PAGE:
Russia on verge of seizing Mariupol as besieged fighters evacuated to uncertain fate

The Ukrainian fighters will be investigated by a Russian committee, reports in Moscow claim

David Harding,Lamiat Sabin
Tuesday 17 May 2022 00:45
Comments
Ukrainians denounce dire conditions in Mariupol bunkers
Leer en Español

Mariupol was on the verge of falling completely into Russian control on Tuesday after hundreds of fighters were evacuated from a steel factory after surviving weeks of bombardment by Russia.

The capture of the city would make it the biggest to be taken by Moscow’s forces yet and give the Kremlin a badly needed victory, though it has largely been reduced to rubble.

There was immediate concern about the fate of the fighters captured by Russian forces.

Vyacheslav Volodin, speaker of the lower house of the Russian parliament, said there were “war criminals” among the plant defenders and they should be tried. And a Russian investigative committee will question those Ukrainian fighters who surrendered at the Azovstal steel plant, TASS news agency reported.

The questioning will be done as part of the investigation into what Moscow calls “criminal cases concerning Ukrainian regime crimes,” TASS added.

More than 260 fighters – some of them seriously wounded and taken out on stretchers – left the ruins of the plant and turned themselves over to the Russian side in a deal reached by the two warring parties.

Ukrainian authorities said they were working to extract the remaining soldiers from the steel mill, though how many were still there was unclear. Up to 600 people had been trapped in the steel plant for 82 days since Vladimir Putin launched the invasion of Ukraine on 24 February.

Russia called the operation a mass surrender.

Fifty-three injured troops have been taken to a hospital in the Russian-controlled town of Novoazovsk, some 20 miles to the east of Mariupol, Ukraine’s deputy defence minister Anna Malyar said.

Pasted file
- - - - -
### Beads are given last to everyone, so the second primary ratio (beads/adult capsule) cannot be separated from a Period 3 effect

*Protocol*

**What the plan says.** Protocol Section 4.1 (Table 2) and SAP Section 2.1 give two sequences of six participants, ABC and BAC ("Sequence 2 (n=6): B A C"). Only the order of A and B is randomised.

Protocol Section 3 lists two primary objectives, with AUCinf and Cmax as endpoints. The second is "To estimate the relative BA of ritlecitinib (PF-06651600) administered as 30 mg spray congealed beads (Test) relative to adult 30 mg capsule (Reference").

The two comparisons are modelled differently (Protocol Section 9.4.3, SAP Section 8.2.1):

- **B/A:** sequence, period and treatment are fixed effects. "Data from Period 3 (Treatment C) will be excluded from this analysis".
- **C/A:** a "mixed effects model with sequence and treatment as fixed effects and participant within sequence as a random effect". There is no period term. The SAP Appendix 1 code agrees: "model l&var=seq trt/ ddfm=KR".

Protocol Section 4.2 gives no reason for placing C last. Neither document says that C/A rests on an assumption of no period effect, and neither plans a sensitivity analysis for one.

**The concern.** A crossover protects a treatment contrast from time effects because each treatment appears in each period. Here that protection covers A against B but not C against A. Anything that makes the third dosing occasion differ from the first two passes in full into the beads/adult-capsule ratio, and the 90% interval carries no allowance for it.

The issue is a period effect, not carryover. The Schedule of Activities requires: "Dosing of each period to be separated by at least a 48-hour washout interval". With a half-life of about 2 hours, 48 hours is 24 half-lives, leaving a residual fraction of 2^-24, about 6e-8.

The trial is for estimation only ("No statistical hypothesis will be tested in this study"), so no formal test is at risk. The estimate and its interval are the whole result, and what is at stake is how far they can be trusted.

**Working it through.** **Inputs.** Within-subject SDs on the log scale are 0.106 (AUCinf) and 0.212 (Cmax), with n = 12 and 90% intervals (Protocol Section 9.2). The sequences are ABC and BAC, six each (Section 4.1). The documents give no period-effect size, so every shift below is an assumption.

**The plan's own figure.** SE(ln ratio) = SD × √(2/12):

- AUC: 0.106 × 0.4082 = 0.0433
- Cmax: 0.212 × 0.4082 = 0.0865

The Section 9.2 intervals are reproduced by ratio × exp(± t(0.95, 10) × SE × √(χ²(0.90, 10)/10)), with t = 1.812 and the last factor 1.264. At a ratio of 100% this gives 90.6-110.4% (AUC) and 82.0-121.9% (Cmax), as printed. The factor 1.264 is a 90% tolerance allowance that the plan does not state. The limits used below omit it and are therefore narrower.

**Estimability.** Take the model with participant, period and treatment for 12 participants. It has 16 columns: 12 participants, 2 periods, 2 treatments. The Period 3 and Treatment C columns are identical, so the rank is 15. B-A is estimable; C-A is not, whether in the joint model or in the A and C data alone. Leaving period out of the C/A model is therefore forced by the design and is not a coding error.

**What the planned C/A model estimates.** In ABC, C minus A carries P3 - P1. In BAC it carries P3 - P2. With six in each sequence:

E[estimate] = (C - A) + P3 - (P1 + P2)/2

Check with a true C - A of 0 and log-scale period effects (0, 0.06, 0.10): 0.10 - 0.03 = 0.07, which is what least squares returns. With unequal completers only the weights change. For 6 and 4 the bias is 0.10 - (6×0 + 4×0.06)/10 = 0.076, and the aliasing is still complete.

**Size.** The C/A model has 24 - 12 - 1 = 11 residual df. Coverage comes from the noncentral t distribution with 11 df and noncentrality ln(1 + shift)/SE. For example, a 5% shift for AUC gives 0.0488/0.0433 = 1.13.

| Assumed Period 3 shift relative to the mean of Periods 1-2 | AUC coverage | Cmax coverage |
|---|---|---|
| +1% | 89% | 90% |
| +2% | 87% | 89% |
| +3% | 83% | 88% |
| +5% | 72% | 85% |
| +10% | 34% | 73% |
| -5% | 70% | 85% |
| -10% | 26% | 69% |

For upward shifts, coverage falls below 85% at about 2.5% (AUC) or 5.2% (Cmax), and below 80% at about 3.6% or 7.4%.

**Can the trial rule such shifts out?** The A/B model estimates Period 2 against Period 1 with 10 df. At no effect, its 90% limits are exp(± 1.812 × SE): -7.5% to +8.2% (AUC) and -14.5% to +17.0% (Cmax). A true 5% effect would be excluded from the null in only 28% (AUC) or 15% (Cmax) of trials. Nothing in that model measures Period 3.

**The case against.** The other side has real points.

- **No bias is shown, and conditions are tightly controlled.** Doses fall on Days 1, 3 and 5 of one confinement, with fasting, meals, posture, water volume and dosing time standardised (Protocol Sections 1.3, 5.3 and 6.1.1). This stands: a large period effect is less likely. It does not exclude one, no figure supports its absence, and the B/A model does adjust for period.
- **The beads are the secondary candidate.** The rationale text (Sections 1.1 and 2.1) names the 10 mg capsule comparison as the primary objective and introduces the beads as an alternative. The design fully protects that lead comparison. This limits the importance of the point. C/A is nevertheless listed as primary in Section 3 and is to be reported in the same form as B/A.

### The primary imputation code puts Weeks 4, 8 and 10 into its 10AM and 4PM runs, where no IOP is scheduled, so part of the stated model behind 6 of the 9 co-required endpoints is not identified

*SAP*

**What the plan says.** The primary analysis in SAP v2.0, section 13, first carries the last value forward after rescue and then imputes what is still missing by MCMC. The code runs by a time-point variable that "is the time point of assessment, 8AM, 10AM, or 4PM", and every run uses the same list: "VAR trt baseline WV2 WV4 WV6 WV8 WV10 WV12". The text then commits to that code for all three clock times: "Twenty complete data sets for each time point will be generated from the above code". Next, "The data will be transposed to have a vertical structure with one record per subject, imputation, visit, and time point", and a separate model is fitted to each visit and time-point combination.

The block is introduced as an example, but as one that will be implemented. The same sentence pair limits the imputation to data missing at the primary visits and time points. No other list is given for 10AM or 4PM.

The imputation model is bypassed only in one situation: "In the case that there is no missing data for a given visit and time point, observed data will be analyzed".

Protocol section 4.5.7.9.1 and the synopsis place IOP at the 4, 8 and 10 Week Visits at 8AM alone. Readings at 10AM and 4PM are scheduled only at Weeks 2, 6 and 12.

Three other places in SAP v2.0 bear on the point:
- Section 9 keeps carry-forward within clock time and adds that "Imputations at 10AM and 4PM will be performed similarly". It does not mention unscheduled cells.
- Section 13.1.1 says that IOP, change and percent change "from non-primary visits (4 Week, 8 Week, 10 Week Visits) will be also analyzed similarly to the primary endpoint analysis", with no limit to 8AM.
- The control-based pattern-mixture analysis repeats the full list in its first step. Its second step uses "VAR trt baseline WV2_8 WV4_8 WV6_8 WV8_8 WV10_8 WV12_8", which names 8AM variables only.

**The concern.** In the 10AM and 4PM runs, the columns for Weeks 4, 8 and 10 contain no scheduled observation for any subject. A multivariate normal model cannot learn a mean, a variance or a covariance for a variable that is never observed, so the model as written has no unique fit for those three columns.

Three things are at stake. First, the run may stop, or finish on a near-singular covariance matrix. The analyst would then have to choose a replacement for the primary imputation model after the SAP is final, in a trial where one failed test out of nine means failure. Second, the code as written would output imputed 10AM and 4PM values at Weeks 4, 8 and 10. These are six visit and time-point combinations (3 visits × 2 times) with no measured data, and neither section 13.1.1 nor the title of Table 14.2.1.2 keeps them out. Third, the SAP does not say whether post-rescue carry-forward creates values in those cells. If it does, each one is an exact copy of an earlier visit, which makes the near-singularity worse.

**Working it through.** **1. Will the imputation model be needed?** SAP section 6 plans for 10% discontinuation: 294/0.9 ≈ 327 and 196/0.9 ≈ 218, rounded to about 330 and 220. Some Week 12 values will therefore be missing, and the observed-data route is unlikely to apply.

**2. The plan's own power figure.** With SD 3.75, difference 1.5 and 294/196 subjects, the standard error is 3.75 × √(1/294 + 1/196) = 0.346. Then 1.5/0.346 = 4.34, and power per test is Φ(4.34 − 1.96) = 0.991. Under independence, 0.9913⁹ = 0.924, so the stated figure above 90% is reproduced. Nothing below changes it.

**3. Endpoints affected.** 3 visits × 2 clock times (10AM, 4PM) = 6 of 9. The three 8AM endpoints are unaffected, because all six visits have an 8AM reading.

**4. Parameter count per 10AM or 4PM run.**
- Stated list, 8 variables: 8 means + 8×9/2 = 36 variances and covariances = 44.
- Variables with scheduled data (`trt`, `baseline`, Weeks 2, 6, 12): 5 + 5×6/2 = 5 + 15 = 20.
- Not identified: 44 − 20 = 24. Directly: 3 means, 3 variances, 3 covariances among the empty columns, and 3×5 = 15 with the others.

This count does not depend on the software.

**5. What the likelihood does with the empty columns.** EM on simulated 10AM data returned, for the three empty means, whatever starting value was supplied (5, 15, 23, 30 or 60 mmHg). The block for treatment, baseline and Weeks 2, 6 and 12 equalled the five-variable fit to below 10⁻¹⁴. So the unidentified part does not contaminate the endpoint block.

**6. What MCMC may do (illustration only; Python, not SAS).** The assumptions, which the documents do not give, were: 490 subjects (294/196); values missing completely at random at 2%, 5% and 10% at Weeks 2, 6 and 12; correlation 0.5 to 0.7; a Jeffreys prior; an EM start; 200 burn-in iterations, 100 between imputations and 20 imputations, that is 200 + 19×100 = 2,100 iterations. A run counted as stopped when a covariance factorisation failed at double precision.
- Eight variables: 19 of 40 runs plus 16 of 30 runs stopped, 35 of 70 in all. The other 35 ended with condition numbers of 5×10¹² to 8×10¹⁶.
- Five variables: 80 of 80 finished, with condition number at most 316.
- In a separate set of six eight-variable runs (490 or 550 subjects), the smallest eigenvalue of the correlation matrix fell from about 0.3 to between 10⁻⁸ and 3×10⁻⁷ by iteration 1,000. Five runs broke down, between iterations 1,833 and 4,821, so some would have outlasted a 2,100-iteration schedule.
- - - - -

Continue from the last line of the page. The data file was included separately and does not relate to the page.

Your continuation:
Another 211 people have been taken to the town of Olenivka, in an area controlled by Russian-backed separatists, Ms Malyar said, adding that the evacuees will be subject to a potential prisoner exchange with Russia.

“Ukraine needs Ukrainian heroes to be alive. It’s our principle,” Ukrainian president Volodymyr Zelensky said in announcing that troops had begun leaving the mill.

However, a Russian official cast doubt on whether Moscow would hand all of them back to Ukraine in a prisoner-of-war exchange. The operation signalled the beginning of the end of a nearly three-month siege that turned Mariupol into a worldwide symbol of defiance and suffering.

The Russian bombardment killed more than 20,000 civilians, according to the Ukrainians, and left the remaining inhabitants – perhaps one-quarter of the city’s pre-war population of 430,000 – with little food, water, heating or medicine. Sites Russian forces attacked included a maternity hospital and a theatre where civilians had sought shelter.

Gaining full control of Mariupol would give Russia an unbroken land bridge to the Crimean Peninsula, which it seized from Ukraine in 2014, and deprive Ukraine of a vital port.

Buses carrying service members of Ukrainian forces

It could also free up Russian forces for fighting elsewhere in the Donbas, the eastern industrial heartland the Kremlin is determined to capture.